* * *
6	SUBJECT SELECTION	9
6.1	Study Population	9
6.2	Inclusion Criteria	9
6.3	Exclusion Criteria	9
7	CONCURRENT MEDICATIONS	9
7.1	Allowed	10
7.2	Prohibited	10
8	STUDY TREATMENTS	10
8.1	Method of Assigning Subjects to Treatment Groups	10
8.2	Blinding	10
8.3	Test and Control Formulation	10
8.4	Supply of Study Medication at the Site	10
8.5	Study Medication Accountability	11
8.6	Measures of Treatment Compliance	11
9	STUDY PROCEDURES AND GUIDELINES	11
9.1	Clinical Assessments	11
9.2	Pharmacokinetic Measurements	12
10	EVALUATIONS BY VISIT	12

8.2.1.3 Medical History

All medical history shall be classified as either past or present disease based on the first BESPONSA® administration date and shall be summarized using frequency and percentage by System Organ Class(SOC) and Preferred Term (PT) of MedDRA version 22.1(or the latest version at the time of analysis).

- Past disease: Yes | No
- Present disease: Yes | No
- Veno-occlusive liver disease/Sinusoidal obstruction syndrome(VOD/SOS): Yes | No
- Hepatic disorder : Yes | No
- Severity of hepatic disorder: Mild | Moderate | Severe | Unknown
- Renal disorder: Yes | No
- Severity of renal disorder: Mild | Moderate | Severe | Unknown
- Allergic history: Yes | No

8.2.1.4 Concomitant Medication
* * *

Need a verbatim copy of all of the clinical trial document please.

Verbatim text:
6	SUBJECT SELECTION	9
6.1	Study Population	9
6.2	Inclusion Criteria	9
6.3	Exclusion Criteria	9
7	CONCURRENT MEDICATIONS	9
7.1	Allowed	10
7.2	Prohibited	10
8	STUDY TREATMENTS	10
8.1	Method of Assigning Subjects to Treatment Groups	10
8.2	Blinding	10
8.3	Test and Control Formulation	10
8.4	Supply of Study Medication at the Site	10
8.5	Study Medication Accountability	11
8.6	Measures of Treatment Compliance	11
9	STUDY PROCEDURES AND GUIDELINES	11
9.1	Clinical Assessments	11
9.2	Pharmacokinetic Measurements	12
10	EVALUATIONS BY VISIT	12

8.2.1.3 Medical History

All medical history shall be classified as either past or present disease based on the first BESPONSA® administration date and shall be summarized using frequency and percentage by System Organ Class(SOC) and Preferred Term (PT) of MedDRA version 22.1(or the latest version at the time of analysis).

- Past disease: Yes | No
- Present disease: Yes | No
- Veno-occlusive liver disease/Sinusoidal obstruction syndrome(VOD/SOS): Yes | No
- Hepatic disorder : Yes | No
- Severity of hepatic disorder: Mild | Moderate | Severe | Unknown
- Renal disorder: Yes | No
- Severity of renal disorder: Mild | Moderate | Severe | Unknown
- Allergic history: Yes | No

8.2.1.4 Concomitant Medication